State Supreme Court Justice Joseph G. Makowski's resignation doesn't necessarily put off his day of reckoning with the State Commission on Judicial Conduct.
And a separate committee that could suspend or disbar Makowski has jumped on the case just days after the disgraced judge submitted his resignation letter under pressure from District Attorney Frank A. Sedita III.
Sedita said that although Makowski avoided a criminal charge, he could still be stripped of his license to practice law because of his attempt to help lawyer Anne E. Adams escape a drunken-driving charge.
Makowski's testimony in an affidavit he submitted after Adams' arrest in September was at odds with what witnesses told investigators from the Erie County district attorney's office.
Sedita said he immediately notified the Attorney Grievance Committee of the Appellate Division of State Supreme Court of Makowski's circumstances.
"I got a letter from them asking that his file be promptly turned over to them, and it will be," the district attorney said Tuesday.
Sedita has also said he would cooperate with the Commission on Judicial Conduct if it moves forward with its Makowski investigation, including turning over evidence his investigators have collected.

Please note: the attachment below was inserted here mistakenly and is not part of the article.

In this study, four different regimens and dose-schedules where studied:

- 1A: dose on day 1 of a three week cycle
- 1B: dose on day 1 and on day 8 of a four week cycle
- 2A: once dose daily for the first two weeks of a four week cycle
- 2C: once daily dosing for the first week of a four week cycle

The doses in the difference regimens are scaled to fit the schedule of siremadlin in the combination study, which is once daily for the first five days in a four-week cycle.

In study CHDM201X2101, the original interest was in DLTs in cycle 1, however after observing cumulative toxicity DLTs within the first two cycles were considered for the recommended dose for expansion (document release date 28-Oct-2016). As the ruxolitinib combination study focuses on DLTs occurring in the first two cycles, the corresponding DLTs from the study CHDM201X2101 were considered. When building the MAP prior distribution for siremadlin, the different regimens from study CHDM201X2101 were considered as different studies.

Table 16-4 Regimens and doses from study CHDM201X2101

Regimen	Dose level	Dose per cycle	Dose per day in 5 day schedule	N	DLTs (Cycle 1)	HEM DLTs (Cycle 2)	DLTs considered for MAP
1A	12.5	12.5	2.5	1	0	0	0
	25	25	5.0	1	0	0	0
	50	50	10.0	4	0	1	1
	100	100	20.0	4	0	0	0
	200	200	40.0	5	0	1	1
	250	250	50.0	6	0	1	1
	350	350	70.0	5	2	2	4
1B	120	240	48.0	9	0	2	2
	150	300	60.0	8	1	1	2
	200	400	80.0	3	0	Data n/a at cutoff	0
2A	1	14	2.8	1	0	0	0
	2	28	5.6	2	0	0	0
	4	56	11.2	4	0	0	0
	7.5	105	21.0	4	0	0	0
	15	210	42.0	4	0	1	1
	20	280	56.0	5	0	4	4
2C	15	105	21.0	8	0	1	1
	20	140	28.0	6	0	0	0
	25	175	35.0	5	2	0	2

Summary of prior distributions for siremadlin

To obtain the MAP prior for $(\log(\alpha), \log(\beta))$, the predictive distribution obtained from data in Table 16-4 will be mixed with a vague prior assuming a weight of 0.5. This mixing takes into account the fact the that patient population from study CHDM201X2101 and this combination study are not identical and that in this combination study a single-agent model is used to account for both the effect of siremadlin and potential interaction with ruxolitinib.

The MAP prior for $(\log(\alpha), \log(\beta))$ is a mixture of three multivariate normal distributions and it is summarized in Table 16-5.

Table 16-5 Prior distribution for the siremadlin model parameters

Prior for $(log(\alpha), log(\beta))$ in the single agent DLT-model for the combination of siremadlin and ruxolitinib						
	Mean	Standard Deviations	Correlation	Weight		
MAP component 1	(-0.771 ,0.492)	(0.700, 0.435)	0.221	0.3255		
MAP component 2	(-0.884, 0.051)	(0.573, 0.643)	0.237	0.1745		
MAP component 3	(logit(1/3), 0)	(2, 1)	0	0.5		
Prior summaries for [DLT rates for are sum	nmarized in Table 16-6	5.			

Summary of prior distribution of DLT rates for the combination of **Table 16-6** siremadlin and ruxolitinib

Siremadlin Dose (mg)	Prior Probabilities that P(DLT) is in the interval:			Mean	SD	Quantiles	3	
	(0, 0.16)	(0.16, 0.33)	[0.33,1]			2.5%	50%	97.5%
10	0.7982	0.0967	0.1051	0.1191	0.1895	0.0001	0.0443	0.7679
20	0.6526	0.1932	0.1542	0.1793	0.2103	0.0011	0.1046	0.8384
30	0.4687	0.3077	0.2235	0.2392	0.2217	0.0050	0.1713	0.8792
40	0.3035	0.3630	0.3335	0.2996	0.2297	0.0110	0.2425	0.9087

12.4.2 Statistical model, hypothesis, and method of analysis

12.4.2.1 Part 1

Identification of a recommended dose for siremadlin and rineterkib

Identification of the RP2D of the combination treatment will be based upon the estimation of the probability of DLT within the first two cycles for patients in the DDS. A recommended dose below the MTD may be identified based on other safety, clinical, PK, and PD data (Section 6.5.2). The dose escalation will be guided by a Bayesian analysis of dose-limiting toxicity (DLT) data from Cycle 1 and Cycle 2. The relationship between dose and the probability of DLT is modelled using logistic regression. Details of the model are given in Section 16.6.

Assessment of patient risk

Makowski, 55, avoided a criminal charge Friday by recanting the affidavit, cooperating with prosecutors, agreeing to testify against Adams and resigning as a State Supreme Court justice.
The commission could still remove Makowski for cause, even though he has already submitted his resignation letter, effective March 5.
Robert H. Tembeckjian, the commission's administrator and counsel, said state law allows the commission to remove a judge even after a resignation.
"After a judge resigns, the commission, under the law, has 120 days to complete removal proceedings against that judge," he said. "There have been numerous occasions when we have done so in the past."
A commission decision to remove a judge disqualifies that person from ever serving on the bench again, Tembeckjian said.
Makowski resigned in the wake of the commission's investigation and a potential grand jury probe of written assertions he made while trying to clear Adams.
He had been at Shanghai Red's restaurant on the Buffalo waterfront with Adams in the hours before her arrest.
Adams' former attorney had filed the judge's signed statement as part of a motion to dismiss the DWI case against her in Town of Hamburg Court.
Sedita required Makowski to give up the judgeship as part of an agreement not to prosecute him.
Adams pleaded guilty to driving while intoxicated and two other misdemeanors related to her attempt to cover up her crime by talking her physician into changing the date of a blood test to show she was sober.
Sedita concluded that Makowski and Adams "tried to fix a case."
News Political Reporter Robert J. McCarthy contributed to this report.